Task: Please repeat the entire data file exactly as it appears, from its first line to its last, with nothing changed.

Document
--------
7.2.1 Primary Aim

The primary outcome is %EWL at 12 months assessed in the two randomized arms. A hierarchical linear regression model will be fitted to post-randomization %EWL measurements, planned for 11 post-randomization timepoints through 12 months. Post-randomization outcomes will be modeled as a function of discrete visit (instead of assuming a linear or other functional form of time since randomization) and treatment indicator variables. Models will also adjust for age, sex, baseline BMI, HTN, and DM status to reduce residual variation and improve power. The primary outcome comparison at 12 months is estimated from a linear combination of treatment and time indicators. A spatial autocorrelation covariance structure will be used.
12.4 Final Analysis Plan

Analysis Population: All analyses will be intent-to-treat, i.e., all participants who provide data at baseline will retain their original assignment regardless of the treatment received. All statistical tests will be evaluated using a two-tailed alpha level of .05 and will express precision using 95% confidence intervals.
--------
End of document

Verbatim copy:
7.2.1 Primary Aim

The primary outcome is %EWL at 12 months assessed in the two randomized arms. A hierarchical linear regression model will be fitted to post-randomization %EWL measurements, planned for 11 post-randomization timepoints through 12 months. Post-randomization outcomes will be modeled as a function of discrete visit (instead of assuming a linear or other functional form of time since randomization) and treatment indicator variables. Models will also adjust for age, sex, baseline BMI, HTN, and DM status to reduce residual variation and improve power. The primary outcome comparison at 12 months is estimated from a linear combination of treatment and time indicators. A spatial autocorrelation covariance structure will be used.
12.4 Final Analysis Plan

Analysis Population: All analyses will be intent-to-treat, i.e., all participants who provide data at baseline will retain their original assignment regardless of the treatment received. All statistical tests will be evaluated using a two-tailed alpha level of .05 and will express precision using 95% confidence intervals.